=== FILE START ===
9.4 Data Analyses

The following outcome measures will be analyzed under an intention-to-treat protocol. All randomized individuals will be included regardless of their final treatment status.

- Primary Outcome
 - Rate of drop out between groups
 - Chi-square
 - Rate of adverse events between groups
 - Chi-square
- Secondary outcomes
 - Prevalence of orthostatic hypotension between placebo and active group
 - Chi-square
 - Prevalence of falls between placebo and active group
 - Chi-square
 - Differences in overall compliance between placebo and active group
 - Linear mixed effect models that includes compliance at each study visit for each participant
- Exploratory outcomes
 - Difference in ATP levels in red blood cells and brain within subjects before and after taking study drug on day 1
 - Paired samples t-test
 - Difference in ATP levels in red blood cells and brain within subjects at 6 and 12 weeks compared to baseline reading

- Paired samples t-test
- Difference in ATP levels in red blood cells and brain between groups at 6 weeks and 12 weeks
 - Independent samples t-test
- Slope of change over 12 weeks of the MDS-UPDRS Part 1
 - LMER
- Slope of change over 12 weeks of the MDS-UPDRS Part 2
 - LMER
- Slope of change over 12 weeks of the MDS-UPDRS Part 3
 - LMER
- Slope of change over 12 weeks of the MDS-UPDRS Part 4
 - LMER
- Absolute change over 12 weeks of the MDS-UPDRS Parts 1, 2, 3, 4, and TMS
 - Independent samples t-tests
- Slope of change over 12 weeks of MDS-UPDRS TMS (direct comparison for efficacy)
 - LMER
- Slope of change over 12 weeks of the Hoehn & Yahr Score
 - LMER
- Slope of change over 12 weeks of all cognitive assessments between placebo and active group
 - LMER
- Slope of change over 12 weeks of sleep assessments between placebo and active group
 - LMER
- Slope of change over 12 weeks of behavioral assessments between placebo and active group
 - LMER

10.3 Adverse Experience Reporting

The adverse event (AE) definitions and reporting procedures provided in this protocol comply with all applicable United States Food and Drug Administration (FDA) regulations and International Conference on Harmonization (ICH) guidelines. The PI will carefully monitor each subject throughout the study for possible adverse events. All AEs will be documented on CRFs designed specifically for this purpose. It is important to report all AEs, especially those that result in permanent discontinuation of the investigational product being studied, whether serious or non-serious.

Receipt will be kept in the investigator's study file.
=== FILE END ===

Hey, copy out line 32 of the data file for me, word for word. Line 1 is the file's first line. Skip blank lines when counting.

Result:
- Slope of change over 12 weeks of MDS-UPDRS TMS (direct comparison for efficacy)